Richard Branson is also a big believer in the concept of range, although he was ‘believing’ in it before it was actually given a name.

In a blog in March 2017, he wrote:

“The best way of learning anything is by doing. I’ve known this ever since I tried and failed to start a business selling Christmas trees, making mistakes and picking up learnings that helped me improve the next time, and time and time again. Having started hundreds of businesses since, and learned thousands of new skills, I’m still learning by doing every day.”

Of course, you’ll get the most insight into the concept of range by reading Epstein’s book from cover-to-cover, but Epstein said the following actions should help you broaden your horizons, too.

Join a networking group. You might think that the purpose of networking is to earn your business new leads, but that’s just the tip of the iceberg. Joining a networking group that’s not completely specific to your business or industry can give you access to new perspectives and ways of doing things.

Seek partnerships with other companies. A good example of businesses teaming up is a local restaurant that partners up with a local movie theatre to offer mutual discounts and services such as late night, post-movie, dining times or desserts delivered to the movie screen seating areas. When you spend time with a complementary business, you’ll get an insight into their ways of working that could inspire changes or innovations in your own company.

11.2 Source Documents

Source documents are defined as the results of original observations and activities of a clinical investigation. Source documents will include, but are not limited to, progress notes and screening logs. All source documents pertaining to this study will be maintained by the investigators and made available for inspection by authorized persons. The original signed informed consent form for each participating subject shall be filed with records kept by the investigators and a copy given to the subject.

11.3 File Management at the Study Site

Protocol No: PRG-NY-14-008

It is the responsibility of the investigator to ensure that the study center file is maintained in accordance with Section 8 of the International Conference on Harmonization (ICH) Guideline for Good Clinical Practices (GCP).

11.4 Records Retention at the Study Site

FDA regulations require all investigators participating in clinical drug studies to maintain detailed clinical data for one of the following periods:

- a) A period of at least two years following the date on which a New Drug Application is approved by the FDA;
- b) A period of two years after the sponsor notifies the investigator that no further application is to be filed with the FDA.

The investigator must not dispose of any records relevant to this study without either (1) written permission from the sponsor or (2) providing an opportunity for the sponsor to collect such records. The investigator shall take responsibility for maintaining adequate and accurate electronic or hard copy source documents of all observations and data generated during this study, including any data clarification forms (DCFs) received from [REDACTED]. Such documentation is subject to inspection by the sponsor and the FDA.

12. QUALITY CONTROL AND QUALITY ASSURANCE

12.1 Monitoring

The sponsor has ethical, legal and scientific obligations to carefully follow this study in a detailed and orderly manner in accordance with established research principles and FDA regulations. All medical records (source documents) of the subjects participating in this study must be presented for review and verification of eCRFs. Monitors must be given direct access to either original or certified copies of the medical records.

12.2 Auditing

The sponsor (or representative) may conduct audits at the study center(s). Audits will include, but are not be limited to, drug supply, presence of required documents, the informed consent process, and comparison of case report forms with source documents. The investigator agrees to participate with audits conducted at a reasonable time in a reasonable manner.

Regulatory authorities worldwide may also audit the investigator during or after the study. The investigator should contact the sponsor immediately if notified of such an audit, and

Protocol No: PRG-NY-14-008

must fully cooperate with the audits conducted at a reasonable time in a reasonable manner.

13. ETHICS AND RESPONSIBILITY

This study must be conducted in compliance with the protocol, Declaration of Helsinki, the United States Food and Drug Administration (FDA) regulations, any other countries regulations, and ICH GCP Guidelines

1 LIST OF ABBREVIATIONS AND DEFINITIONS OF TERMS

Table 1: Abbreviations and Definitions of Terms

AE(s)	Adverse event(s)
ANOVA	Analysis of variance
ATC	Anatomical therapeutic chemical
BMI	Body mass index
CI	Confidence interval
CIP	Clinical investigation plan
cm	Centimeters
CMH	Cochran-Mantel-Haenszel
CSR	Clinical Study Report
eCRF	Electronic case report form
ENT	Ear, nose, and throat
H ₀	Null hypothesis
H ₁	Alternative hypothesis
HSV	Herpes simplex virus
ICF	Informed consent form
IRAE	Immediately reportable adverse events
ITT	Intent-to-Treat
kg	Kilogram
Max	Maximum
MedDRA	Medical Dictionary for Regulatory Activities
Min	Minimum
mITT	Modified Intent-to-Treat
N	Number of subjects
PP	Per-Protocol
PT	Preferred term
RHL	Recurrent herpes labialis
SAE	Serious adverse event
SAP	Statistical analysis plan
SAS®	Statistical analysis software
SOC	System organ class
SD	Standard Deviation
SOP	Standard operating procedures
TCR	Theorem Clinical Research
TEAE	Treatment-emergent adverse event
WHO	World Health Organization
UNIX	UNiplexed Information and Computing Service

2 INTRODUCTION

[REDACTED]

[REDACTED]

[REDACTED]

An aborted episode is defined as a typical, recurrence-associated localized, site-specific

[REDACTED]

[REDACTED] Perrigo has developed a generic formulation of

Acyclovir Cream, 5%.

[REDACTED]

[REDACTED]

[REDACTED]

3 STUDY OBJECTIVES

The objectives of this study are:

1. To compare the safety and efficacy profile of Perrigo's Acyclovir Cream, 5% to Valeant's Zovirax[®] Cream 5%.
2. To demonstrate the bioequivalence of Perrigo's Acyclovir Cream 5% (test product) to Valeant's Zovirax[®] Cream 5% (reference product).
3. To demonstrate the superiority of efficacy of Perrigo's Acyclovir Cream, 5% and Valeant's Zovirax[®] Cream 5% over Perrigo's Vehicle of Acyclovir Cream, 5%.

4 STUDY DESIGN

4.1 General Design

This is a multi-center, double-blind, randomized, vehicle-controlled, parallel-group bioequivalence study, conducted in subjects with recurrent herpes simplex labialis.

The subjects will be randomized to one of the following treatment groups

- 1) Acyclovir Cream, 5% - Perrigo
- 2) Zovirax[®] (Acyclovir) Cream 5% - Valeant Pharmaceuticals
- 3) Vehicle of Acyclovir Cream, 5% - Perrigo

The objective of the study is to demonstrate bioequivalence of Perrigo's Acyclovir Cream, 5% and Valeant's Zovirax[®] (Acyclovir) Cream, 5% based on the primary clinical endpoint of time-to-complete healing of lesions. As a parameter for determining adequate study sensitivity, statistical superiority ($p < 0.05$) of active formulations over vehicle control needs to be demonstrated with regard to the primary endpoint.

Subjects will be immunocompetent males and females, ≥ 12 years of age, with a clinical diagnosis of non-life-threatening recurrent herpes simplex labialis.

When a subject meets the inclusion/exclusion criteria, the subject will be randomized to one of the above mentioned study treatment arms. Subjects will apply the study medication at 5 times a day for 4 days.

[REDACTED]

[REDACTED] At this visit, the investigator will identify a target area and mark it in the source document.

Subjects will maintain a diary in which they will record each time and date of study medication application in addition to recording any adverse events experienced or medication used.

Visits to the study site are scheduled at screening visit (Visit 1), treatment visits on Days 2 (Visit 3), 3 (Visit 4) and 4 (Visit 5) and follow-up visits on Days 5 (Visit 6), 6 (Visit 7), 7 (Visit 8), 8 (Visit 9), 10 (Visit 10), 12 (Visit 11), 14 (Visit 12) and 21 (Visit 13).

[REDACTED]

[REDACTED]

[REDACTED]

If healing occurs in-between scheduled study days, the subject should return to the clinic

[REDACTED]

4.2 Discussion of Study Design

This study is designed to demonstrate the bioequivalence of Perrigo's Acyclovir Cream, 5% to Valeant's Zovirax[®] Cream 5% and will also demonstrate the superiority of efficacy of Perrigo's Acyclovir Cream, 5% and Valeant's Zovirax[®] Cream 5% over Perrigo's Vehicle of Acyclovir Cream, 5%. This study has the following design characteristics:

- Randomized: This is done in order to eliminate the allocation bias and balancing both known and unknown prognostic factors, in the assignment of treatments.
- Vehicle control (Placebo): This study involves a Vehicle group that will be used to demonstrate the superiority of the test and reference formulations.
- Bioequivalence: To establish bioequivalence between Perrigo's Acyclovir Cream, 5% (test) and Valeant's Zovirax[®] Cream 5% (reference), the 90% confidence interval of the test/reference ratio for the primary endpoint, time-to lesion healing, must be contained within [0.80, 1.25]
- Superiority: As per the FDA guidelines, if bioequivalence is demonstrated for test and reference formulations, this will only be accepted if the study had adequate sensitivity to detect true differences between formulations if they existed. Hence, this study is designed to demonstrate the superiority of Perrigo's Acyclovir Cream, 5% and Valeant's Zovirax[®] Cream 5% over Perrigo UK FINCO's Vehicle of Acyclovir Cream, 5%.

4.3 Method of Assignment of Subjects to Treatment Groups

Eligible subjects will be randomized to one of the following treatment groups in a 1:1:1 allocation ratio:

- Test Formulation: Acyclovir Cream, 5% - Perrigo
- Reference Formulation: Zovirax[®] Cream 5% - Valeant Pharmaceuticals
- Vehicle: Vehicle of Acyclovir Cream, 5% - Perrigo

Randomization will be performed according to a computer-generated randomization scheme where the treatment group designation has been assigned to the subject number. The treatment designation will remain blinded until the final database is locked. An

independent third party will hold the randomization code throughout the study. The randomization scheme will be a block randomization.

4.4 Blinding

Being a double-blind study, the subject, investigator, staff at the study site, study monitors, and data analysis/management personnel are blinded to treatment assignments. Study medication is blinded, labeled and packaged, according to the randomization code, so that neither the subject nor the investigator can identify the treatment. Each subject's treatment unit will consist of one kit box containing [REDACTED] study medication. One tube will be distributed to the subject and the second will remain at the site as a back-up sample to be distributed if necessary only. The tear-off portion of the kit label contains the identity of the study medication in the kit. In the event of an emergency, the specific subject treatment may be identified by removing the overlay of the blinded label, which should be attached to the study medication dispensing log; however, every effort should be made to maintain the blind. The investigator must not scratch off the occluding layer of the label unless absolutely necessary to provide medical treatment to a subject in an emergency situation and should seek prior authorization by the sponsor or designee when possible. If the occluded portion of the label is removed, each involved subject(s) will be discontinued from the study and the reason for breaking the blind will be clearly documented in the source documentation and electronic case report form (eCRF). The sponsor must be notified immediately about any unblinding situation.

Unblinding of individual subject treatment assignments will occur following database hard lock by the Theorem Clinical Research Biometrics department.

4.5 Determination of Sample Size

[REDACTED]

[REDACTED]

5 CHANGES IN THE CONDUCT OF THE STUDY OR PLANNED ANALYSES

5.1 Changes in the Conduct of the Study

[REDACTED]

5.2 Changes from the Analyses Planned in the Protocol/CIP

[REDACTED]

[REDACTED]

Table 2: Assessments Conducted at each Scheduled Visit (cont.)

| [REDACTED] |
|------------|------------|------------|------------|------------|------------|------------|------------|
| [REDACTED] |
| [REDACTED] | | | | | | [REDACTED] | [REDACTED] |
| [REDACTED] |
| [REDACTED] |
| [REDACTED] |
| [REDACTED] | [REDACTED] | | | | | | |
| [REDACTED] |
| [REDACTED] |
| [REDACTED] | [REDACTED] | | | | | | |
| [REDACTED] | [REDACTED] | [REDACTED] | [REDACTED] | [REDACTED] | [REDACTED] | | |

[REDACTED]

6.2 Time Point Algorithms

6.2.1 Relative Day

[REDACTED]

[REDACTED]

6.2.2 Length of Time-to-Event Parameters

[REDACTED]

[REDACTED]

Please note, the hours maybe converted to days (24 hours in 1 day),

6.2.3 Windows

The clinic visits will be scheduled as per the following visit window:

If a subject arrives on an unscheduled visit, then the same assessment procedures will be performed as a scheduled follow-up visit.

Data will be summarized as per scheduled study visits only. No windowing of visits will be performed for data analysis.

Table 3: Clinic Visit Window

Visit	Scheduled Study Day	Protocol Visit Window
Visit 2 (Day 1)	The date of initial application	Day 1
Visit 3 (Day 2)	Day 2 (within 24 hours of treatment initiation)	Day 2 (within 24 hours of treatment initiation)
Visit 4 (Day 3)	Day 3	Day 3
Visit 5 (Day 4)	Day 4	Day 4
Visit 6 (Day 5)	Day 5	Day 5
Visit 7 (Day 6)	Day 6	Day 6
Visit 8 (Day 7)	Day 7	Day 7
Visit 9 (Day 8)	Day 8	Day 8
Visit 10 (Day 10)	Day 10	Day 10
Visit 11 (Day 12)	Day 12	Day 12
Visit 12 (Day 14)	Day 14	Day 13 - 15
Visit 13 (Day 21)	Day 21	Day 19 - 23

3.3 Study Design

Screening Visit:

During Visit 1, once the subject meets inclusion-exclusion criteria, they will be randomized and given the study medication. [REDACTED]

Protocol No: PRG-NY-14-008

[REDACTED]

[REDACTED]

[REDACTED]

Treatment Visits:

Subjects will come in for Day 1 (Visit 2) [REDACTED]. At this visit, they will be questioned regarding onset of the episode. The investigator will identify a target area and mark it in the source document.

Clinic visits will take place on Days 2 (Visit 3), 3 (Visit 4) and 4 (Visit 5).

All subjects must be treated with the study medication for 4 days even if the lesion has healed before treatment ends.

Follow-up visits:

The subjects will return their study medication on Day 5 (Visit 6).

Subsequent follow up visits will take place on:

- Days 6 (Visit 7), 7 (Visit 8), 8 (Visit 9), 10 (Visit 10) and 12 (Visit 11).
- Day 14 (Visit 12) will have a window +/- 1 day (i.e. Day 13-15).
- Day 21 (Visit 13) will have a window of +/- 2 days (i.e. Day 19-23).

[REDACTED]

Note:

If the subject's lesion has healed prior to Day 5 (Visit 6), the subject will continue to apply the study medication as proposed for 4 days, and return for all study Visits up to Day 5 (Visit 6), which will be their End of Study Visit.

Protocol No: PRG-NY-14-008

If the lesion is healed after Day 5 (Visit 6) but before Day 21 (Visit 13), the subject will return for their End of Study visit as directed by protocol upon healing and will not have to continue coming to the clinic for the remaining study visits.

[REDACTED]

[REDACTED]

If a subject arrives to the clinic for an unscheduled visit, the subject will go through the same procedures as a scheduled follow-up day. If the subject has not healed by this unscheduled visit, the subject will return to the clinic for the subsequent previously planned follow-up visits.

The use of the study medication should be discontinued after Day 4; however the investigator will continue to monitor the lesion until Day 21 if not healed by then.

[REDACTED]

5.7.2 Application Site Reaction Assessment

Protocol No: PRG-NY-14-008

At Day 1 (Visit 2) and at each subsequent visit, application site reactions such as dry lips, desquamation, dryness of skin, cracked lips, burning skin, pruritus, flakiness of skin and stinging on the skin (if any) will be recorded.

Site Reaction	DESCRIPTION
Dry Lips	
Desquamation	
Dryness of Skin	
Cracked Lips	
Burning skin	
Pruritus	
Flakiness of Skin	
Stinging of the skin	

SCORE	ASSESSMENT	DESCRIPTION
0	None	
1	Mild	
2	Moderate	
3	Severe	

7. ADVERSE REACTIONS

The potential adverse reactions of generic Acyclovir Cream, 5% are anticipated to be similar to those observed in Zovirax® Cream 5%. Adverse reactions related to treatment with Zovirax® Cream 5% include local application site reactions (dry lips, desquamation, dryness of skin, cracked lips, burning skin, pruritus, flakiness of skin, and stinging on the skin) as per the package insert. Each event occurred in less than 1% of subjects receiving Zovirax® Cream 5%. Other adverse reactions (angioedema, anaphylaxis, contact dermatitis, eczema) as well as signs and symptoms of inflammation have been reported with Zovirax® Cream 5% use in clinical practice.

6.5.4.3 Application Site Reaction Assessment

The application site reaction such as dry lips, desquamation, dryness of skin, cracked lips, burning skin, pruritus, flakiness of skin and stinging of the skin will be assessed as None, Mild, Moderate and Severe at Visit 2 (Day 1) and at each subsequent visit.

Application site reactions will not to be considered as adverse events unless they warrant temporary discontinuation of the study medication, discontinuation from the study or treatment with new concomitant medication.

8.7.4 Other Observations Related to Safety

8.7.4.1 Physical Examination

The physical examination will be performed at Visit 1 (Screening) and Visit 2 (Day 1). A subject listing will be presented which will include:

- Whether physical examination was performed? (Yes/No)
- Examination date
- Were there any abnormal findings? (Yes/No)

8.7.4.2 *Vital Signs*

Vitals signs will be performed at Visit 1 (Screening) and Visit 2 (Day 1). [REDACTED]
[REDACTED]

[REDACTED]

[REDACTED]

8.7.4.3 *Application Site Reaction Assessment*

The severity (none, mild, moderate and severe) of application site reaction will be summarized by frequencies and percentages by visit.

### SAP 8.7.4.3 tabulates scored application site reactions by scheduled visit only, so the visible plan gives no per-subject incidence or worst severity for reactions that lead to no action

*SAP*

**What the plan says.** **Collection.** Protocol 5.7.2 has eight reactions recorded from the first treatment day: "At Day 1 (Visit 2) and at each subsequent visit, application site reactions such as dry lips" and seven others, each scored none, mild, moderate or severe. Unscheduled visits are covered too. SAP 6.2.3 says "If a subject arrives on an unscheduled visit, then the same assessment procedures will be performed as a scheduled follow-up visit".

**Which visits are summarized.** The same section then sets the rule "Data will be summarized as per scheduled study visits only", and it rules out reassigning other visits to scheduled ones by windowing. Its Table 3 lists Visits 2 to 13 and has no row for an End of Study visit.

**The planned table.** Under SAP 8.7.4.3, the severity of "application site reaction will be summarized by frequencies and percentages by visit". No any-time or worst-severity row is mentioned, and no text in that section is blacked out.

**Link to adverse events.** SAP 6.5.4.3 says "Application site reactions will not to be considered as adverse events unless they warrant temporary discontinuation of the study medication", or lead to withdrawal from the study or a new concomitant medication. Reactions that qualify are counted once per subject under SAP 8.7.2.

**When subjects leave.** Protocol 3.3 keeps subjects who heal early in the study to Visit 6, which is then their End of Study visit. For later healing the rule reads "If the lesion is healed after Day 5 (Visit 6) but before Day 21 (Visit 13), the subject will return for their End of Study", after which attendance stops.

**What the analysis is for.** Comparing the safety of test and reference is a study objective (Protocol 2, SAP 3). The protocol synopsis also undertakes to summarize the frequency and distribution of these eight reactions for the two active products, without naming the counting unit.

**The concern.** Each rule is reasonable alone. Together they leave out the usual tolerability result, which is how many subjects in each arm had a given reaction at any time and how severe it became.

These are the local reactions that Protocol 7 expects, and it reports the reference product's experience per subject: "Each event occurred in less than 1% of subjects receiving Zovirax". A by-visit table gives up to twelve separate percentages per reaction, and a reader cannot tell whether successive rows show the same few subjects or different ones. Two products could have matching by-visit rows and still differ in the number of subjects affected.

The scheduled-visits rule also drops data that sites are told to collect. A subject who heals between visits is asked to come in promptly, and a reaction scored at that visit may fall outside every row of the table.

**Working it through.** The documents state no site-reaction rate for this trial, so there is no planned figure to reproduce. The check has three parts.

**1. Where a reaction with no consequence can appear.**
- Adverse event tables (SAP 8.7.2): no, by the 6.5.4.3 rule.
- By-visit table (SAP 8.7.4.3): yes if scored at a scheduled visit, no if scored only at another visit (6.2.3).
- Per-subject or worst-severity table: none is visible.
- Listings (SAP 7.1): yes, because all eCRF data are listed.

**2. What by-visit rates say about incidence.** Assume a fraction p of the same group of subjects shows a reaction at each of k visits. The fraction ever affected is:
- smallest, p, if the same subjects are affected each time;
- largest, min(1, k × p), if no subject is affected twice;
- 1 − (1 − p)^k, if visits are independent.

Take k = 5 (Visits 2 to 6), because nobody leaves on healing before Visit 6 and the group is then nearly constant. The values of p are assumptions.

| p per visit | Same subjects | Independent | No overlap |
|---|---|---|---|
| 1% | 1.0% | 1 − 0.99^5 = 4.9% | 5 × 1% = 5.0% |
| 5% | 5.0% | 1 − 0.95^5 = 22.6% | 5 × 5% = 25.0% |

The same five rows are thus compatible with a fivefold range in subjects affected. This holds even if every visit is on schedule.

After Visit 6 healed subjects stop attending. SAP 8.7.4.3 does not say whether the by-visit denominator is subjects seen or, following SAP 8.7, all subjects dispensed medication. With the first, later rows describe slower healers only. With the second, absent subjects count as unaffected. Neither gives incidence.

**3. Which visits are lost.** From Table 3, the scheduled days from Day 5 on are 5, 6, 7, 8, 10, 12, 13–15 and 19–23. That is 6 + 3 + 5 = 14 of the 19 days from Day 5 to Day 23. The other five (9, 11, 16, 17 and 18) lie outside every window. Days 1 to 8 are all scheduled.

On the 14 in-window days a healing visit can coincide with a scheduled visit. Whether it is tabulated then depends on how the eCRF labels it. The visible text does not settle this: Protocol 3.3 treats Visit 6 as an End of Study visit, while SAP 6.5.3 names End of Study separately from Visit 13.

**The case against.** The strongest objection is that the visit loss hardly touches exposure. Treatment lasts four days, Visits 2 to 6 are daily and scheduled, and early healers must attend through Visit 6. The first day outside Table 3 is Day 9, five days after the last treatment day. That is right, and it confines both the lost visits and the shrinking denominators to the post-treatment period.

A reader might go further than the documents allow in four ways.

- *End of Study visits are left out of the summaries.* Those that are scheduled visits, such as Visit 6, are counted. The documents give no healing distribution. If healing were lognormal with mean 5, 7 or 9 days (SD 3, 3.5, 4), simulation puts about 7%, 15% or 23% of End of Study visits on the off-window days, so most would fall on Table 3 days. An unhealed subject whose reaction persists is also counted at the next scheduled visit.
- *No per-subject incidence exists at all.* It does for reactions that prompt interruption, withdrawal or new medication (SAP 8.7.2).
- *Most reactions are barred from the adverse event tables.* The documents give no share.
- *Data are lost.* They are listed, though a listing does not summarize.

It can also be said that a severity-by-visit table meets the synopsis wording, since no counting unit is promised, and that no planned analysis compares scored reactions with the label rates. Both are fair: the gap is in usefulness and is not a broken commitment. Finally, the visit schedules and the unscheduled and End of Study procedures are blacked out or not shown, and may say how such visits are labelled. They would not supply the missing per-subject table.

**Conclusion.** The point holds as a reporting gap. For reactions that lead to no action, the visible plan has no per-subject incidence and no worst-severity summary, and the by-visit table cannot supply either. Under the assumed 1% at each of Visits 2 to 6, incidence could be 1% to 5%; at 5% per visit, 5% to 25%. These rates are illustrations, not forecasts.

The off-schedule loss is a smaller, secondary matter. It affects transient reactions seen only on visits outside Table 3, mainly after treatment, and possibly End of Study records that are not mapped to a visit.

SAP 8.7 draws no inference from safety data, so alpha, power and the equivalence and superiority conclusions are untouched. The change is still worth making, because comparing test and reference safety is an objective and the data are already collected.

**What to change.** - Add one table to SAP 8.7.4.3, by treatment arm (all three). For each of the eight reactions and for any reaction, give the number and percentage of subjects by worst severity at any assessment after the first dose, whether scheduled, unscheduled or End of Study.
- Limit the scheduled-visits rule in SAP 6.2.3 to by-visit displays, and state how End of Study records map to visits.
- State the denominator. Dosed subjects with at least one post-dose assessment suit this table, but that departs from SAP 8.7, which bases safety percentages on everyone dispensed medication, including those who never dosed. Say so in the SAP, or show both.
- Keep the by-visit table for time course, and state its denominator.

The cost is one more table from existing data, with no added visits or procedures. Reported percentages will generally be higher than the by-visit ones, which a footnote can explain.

Don’t ignore your hobbies. As mentioned above, Bill Gates often gets business inspiration from his books and his meditation sessions. You can learn all sorts of things from taking part in your hobbies that can be transferred to the corporate world.

Travel. Taking time off may sound like a cardinal sin to any business owner, but it’s possible to come away from a week away from work with more than just a tan and a tacky fridge magnet. Especially when you explore slightly more off-the-radar places, you’ll find other entrepreneurs doing things differently, whether that’s winemakers breaking traditional winemaking rules or street food sellers turning the concept of curb side eats on its head.

Epstein's writing has appeared in numerous national and international publications, from The New York Times and The Atlantic to National Geographic. He was previously an investigative reporter at ProPublica, where his work ranged from an investigation into the DEA's complicated pursuit of Chapo Guzman's rivals, to a This American Life episode about a woman with muscular dystrophy who discovered that she shares a mutated gene with an Olympic medalist.

A former Sports Illustrated senior writer, Epstein authored or co-authored several of their most high profile investigative pieces, including the 2009 revelation of Yankees third baseman Alex Rodriguez's steroid use. He has master's degrees in environmental science and journalism from Columbia University, and was twice NCAA All-East as an 800-meter runner.